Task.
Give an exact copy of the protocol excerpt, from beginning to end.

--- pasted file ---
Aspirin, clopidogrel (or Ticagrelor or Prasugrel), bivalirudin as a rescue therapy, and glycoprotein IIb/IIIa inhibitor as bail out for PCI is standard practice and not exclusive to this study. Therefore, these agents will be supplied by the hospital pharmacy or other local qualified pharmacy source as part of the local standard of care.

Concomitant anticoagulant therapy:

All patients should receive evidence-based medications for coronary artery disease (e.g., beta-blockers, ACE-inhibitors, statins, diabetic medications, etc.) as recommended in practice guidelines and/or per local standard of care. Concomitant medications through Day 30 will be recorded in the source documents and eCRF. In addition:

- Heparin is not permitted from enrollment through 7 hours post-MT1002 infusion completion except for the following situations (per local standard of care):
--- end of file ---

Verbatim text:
Aspirin, clopidogrel (or Ticagrelor or Prasugrel), bivalirudin as a rescue therapy, and glycoprotein IIb/IIIa inhibitor as bail out for PCI is standard practice and not exclusive to this study. Therefore, these agents will be supplied by the hospital pharmacy or other local qualified pharmacy source as part of the local standard of care.

Concomitant anticoagulant therapy:

All patients should receive evidence-based medications for coronary artery disease (e.g., beta-blockers, ACE-inhibitors, statins, diabetic medications, etc.) as recommended in practice guidelines and/or per local standard of care. Concomitant medications through Day 30 will be recorded in the source documents and eCRF. In addition:

- Heparin is not permitted from enrollment through 7 hours post-MT1002 infusion completion except for the following situations (per local standard of care):